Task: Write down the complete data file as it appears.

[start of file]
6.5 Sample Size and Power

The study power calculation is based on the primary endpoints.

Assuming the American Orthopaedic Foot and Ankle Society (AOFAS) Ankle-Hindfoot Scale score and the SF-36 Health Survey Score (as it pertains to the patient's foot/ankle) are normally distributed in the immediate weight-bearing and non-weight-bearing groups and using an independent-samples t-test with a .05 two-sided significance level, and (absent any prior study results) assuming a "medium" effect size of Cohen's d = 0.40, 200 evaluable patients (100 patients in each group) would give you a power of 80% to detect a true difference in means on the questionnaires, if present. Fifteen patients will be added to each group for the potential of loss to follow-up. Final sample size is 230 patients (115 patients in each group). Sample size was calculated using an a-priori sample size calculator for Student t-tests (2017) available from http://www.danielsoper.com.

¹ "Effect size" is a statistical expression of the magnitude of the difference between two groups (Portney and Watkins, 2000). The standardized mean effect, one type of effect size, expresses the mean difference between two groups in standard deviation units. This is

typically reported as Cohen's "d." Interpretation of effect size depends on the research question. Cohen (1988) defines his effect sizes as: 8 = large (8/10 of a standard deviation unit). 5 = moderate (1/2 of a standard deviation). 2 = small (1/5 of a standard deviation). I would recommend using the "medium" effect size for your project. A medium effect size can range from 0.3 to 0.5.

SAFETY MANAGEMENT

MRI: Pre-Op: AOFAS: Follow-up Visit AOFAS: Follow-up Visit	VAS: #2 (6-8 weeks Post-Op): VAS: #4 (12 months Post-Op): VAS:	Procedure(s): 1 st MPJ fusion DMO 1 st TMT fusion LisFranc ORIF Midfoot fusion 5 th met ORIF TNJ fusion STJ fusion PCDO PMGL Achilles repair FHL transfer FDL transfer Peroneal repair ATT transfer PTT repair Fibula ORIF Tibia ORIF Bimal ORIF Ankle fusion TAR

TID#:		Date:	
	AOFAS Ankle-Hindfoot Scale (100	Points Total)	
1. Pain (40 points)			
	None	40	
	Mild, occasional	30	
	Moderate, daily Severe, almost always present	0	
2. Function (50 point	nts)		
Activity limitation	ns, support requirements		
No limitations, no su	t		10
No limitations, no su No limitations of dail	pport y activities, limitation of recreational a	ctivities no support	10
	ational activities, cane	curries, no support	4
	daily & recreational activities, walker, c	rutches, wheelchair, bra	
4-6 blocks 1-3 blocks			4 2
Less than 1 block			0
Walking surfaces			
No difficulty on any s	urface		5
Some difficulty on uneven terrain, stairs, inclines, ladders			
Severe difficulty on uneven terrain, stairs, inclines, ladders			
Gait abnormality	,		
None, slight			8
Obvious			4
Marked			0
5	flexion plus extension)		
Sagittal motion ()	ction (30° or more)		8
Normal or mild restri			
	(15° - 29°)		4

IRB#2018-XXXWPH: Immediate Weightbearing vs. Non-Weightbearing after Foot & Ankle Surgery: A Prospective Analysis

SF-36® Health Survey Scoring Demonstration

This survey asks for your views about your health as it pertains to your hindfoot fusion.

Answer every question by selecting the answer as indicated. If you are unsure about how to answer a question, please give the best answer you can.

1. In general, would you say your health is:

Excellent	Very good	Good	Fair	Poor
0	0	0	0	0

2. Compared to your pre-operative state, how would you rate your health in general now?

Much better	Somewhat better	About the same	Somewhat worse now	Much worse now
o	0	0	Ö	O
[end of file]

6.5 Sample Size and Power

The study power calculation is based on the primary endpoints.

Assuming the American Orthopaedic Foot and Ankle Society (AOFAS) Ankle-Hindfoot Scale score and the SF-36 Health Survey Score (as it pertains to the patient's foot/ankle) are normally distributed in the immediate weight-bearing and non-weight-bearing groups and using an independent-samples t-test with a .05 two-sided significance level, and (absent any prior study results) assuming a "medium" effect size of Cohen's d = 0.40, 200 evaluable patients (100 patients in each group) would give you a power of 80% to detect a true difference in means on the questionnaires, if present. Fifteen patients will be added to each group for the potential of loss to follow-up. Final sample size is 230 patients (115 patients in each group). Sample size was calculated using an a-priori sample size calculator for Student t-tests (2017) available from http://www.danielsoper.com.

¹ "Effect size" is a statistical expression of the magnitude of the difference between two groups (Portney and Watkins, 2000). The standardized mean effect, one type of effect size, expresses the mean difference between two groups in standard deviation units. This is

typically reported as Cohen's "d." Interpretation of effect size depends on the research question. Cohen (1988) defines his effect sizes as: 8 = large (8/10 of a standard deviation unit). 5 = moderate (1/2 of a standard deviation). 2 = small (1/5 of a standard deviation). I would recommend using the "medium" effect size for your project. A medium effect size can range from 0.3 to 0.5.

SAFETY MANAGEMENT

MRI: Pre-Op: AOFAS: Follow-up Visit AOFAS: Follow-up Visit	VAS: #2 (6-8 weeks Post-Op): VAS: #4 (12 months Post-Op): VAS:	Procedure(s): 1 st MPJ fusion DMO 1 st TMT fusion LisFranc ORIF Midfoot fusion 5 th met ORIF TNJ fusion STJ fusion PCDO PMGL Achilles repair FHL transfer FDL transfer Peroneal repair ATT transfer PTT repair Fibula ORIF Tibia ORIF Bimal ORIF Ankle fusion TAR

TID#:		Date:	
	AOFAS Ankle-Hindfoot Scale (100	Points Total)	
1. Pain (40 points)			
	None	40	
	Mild, occasional	30	
	Moderate, daily Severe, almost always present	0	
2. Function (50 point	nts)		
Activity limitation	ns, support requirements		
No limitations, no su	t		10
No limitations, no su No limitations of dail	pport y activities, limitation of recreational a	ctivities no support	10
	ational activities, cane	curries, no support	4
	daily & recreational activities, walker, c	rutches, wheelchair, bra	
4-6 blocks 1-3 blocks			4 2
Less than 1 block			0
Walking surfaces			
No difficulty on any s	urface		5
Some difficulty on uneven terrain, stairs, inclines, ladders			
Severe difficulty on uneven terrain, stairs, inclines, ladders			
Gait abnormality	,		
None, slight			8
Obvious			4
Marked			0
5	flexion plus extension)		
Sagittal motion ()	ction (30° or more)		8
Normal or mild restri			
	(15° - 29°)		4

IRB#2018-XXXWPH: Immediate Weightbearing vs. Non-Weightbearing after Foot & Ankle Surgery: A Prospective Analysis

SF-36® Health Survey Scoring Demonstration

This survey asks for your views about your health as it pertains to your hindfoot fusion.

Answer every question by selecting the answer as indicated. If you are unsure about how to answer a question, please give the best answer you can.

1. In general, would you say your health is:

Excellent	Very good	Good	Fair	Poor
0	0	0	0	0

2. Compared to your pre-operative state, how would you rate your health in general now?

Much better	Somewhat better	About the same	Somewhat worse now	Much worse now
o	0	0	Ö	O